ping

[ping]

verb (used without object)

to produce a sharp sound like that of a bullet striking a sheet of metal.

verb (used with object)

Computers. to send an echo-request packet to (an IP address) and use the echo reply to determine whether another computer on the network is operational and the speed at which the data is being transferred.
to make contact with (someone) by sending a brief electronic message, as a text message: The design team should ping marketing to set up a meeting next week. Ping me when you arrive, and I’ll meet you at the door.

noun


Origin of ping

First recorded in 1850–55; imitative
Dictionary.com Unabridged Based on the Random House Unabridged Dictionary, © Random House, Inc. 2019

Examples from the Web for ping

Contemporary Examples of ping

Historical Examples of ping

  • And did he hear a ping just at that instant, feel the ship vibrate for a second?

    Slingshot

    Irving W. Lande

  • When he had been there about ten minutes Ping Wang joined him.

  • Soon he saw that Ping Wang, if left to himself, would be drowned.

  • Ping Wang, shall we have any difficulty in obtaining food to-morrow?'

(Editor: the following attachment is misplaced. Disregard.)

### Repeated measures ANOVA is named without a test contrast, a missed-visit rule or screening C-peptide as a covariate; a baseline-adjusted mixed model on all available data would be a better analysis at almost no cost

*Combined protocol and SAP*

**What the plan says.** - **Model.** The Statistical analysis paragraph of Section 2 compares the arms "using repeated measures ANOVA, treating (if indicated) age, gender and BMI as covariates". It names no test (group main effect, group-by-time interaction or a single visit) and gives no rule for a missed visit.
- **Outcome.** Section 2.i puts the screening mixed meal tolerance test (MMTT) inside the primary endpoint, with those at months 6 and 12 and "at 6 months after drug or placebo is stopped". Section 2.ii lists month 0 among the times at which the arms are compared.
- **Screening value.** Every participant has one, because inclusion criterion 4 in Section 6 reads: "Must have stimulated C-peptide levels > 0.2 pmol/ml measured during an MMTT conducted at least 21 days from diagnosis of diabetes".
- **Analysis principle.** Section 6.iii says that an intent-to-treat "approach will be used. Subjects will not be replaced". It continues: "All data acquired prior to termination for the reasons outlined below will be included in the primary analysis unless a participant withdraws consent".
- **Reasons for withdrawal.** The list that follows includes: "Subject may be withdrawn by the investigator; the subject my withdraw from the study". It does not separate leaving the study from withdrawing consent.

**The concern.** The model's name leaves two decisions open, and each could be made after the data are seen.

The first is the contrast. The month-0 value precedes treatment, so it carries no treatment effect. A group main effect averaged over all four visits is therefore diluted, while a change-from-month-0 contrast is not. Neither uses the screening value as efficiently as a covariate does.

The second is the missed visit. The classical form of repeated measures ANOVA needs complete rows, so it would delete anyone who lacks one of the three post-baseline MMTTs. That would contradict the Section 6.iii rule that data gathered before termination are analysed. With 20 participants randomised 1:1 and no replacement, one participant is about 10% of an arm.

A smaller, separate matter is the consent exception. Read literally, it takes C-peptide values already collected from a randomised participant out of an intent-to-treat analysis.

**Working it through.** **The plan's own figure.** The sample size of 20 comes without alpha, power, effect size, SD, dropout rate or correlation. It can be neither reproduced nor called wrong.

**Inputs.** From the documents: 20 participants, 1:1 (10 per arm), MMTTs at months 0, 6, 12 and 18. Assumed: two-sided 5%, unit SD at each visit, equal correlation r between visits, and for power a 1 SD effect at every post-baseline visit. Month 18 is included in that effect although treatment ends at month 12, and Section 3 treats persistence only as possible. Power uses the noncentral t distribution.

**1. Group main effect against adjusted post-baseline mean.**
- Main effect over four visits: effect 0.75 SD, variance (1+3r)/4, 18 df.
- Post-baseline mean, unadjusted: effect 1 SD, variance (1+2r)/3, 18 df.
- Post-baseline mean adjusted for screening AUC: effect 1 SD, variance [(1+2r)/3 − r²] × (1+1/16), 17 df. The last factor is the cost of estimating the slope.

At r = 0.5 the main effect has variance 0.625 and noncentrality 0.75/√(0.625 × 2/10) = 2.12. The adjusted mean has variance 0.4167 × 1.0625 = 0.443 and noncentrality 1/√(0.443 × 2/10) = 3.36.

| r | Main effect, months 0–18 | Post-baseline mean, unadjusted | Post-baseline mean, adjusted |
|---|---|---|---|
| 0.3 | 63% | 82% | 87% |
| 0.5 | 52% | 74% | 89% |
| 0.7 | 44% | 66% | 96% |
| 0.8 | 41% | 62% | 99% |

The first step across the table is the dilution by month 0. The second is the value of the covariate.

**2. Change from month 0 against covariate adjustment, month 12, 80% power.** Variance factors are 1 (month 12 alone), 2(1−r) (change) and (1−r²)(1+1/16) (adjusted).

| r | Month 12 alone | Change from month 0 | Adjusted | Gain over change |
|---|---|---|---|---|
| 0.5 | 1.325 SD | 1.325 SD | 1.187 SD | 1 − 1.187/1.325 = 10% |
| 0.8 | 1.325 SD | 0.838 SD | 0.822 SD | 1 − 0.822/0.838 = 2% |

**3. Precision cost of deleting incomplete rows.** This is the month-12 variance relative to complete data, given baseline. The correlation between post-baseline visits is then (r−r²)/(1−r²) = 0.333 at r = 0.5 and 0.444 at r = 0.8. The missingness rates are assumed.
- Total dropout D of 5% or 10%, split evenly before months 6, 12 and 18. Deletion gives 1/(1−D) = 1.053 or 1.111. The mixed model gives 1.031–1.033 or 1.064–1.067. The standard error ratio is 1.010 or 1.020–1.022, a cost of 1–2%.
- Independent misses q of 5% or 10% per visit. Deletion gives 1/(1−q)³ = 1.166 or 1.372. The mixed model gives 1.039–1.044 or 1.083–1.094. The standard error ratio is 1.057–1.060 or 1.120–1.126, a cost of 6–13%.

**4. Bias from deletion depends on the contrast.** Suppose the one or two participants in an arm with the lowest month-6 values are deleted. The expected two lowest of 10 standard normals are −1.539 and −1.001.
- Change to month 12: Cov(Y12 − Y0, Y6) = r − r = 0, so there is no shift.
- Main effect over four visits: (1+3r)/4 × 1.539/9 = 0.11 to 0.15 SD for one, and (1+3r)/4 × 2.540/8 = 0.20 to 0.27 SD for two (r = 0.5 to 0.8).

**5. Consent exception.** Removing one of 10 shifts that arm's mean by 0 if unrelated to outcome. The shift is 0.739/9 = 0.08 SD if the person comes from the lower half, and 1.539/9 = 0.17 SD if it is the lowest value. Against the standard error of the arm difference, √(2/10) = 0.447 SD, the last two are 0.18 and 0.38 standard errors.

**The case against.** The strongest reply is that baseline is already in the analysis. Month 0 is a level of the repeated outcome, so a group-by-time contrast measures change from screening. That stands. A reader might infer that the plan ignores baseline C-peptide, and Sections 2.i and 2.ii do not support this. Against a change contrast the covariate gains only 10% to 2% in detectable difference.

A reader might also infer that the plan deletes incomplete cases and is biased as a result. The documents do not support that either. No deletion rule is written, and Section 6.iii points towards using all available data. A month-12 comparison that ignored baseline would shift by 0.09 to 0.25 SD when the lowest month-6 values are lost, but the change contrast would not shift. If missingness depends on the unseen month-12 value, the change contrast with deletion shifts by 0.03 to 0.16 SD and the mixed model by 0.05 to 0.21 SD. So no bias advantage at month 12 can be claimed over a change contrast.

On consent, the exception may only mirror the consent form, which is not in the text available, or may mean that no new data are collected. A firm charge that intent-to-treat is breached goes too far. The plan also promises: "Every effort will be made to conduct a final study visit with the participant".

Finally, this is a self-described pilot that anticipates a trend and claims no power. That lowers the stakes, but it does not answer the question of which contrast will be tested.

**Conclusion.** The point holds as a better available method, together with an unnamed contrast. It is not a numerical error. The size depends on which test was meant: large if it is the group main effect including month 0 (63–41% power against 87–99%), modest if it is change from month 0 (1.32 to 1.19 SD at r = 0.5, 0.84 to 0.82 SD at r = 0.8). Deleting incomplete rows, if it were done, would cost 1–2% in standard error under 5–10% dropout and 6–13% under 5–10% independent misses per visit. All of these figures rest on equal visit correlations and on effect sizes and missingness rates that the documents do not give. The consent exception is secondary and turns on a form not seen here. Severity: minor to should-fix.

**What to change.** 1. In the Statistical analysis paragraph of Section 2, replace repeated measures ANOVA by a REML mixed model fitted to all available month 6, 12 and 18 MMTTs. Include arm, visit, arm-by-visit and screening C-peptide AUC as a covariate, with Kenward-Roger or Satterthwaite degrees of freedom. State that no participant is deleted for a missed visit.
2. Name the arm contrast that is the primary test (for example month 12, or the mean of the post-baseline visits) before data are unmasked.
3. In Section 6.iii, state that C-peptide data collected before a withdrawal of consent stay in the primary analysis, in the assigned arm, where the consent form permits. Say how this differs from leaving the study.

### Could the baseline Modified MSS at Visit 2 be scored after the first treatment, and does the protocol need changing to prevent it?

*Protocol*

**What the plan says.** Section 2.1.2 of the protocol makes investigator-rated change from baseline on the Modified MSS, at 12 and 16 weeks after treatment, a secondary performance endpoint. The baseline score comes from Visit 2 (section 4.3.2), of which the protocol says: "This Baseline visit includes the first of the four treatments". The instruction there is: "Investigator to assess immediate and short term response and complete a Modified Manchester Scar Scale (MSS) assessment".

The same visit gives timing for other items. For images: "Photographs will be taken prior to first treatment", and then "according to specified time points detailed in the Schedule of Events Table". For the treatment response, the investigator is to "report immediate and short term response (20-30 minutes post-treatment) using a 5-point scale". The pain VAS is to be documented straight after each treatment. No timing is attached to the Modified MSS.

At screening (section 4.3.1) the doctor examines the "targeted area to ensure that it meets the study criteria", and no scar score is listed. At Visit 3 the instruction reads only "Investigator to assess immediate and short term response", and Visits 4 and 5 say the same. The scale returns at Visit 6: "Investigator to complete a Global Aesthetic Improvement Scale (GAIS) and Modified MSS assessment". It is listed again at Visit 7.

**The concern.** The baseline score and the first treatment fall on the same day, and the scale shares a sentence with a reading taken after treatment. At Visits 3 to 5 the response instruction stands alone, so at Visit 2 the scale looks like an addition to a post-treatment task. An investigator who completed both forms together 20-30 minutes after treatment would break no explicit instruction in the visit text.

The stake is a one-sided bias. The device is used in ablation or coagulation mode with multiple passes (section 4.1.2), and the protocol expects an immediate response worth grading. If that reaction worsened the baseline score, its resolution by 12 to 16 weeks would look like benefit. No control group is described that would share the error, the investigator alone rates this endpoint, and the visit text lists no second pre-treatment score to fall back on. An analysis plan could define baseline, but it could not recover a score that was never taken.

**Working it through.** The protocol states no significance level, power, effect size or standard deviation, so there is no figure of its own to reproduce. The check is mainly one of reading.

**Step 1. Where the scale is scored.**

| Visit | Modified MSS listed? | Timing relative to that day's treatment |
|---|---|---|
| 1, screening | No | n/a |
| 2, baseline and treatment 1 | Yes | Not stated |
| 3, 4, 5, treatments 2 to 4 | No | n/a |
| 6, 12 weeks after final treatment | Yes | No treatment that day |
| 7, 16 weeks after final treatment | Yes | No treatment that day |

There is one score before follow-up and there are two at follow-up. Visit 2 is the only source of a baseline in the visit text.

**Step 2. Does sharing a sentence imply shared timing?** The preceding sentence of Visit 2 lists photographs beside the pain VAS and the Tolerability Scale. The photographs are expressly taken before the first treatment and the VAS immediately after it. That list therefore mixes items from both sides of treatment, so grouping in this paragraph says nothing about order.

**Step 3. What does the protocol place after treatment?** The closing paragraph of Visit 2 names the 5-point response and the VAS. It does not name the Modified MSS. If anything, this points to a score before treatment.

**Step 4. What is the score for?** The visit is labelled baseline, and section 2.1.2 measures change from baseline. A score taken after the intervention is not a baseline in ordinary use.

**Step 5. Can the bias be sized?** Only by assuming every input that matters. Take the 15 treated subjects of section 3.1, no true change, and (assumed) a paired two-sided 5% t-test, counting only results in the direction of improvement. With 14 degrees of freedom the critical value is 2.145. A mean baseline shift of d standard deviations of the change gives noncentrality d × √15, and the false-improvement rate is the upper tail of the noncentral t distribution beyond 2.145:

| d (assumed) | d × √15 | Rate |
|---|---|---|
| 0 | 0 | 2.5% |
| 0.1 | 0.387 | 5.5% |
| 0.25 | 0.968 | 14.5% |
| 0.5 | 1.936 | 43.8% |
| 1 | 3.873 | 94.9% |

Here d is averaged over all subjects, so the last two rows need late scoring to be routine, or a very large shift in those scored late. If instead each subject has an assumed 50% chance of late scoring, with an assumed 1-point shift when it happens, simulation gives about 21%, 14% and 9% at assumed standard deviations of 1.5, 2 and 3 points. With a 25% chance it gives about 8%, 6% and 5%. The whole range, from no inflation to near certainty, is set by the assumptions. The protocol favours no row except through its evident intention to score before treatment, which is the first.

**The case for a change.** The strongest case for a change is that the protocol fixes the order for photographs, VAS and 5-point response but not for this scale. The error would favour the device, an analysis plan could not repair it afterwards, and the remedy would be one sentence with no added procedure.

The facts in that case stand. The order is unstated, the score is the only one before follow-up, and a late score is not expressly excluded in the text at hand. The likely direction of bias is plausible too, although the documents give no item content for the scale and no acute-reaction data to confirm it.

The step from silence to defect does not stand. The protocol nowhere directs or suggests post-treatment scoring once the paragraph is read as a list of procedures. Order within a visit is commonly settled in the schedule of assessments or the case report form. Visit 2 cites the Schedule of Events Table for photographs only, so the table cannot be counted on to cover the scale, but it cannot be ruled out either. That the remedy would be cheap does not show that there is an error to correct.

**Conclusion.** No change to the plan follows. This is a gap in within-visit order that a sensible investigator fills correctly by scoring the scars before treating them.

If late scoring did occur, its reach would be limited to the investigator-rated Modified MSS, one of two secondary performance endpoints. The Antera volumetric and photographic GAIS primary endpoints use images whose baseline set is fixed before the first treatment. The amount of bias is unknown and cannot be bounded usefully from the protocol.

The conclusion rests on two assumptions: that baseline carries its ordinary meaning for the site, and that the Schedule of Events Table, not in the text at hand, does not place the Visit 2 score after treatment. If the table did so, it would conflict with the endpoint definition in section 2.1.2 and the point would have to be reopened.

• Ping Wang hurried away, and returned in a minute or two with the draughts.



British Dictionary definitions for ping

ping

noun

a short high-pitched resonant sound, as of a bullet striking metal or a sonar echo
computing a system for testing whether internet systems are responding and how long in milliseconds it takes them to respond

verb

(intr) to make such a noise
(tr) computing to send a test message to (a computer or server) in order to check whether it is responding or how long it takes it to respond
Derived Formspinging, adjective

Word Origin for ping

C19: of imitative origin
Collins English Dictionary - Complete & Unabridged 2012 Digital Edition © William Collins Sons & Co. Ltd. 1979, 1986 © HarperCollins Publishers 1998, 2000, 2003, 2005, 2006, 2007, 2009, 2012

Word Origin and History for ping
n.

1835, imitative of the sound of a bullet striking something sharply. Meaning "short, high-pitched electronic pulse" is attested from 1943. As a verb from 1855; in computer sense is from at least 1981. Related: Pinged; pinging.

Online Etymology Dictionary, © 2010 Douglas Harper